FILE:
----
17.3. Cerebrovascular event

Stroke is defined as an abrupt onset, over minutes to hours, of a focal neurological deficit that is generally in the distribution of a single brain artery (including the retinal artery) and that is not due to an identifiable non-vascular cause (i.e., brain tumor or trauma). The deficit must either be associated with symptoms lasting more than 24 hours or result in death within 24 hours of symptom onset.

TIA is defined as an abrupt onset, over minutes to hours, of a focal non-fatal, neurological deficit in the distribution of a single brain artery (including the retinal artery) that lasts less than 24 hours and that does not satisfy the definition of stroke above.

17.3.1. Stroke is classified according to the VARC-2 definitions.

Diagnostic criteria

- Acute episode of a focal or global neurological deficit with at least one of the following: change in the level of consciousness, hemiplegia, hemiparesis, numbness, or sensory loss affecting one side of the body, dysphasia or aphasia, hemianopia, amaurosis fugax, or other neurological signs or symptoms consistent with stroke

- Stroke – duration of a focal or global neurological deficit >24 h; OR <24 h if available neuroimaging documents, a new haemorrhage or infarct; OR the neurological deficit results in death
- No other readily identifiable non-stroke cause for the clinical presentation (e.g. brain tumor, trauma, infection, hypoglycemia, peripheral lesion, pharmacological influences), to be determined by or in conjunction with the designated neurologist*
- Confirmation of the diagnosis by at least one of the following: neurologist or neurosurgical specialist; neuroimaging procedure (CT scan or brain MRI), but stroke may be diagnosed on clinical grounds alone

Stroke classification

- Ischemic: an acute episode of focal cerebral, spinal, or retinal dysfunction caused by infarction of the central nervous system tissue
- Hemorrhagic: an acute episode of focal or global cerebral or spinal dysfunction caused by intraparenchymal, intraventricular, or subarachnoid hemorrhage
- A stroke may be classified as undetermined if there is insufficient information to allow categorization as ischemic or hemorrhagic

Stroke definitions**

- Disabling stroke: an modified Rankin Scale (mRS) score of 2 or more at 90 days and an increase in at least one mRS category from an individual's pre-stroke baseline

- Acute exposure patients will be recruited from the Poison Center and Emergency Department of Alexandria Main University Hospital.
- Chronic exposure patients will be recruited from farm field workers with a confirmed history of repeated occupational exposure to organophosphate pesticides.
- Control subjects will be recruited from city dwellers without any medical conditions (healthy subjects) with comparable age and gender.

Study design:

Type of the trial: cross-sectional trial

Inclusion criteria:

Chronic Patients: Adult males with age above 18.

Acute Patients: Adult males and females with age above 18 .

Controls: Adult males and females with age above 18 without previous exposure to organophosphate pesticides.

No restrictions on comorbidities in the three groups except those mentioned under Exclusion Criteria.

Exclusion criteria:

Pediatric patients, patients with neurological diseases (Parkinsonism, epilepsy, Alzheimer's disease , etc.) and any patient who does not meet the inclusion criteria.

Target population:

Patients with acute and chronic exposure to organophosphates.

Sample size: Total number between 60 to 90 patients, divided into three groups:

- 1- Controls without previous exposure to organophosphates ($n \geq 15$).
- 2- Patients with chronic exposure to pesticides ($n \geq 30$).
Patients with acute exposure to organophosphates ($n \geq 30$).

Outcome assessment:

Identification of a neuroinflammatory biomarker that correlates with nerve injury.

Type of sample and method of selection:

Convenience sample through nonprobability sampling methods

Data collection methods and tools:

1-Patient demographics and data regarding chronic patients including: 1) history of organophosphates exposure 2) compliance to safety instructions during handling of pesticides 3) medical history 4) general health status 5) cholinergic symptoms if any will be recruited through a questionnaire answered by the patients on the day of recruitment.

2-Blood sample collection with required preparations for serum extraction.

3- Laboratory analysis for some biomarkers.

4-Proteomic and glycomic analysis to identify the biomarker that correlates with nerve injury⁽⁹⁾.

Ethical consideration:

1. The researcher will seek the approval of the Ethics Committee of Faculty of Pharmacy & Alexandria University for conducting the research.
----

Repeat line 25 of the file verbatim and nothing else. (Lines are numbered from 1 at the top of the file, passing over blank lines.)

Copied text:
No restrictions on comorbidities in the three groups except those mentioned under Exclusion Criteria.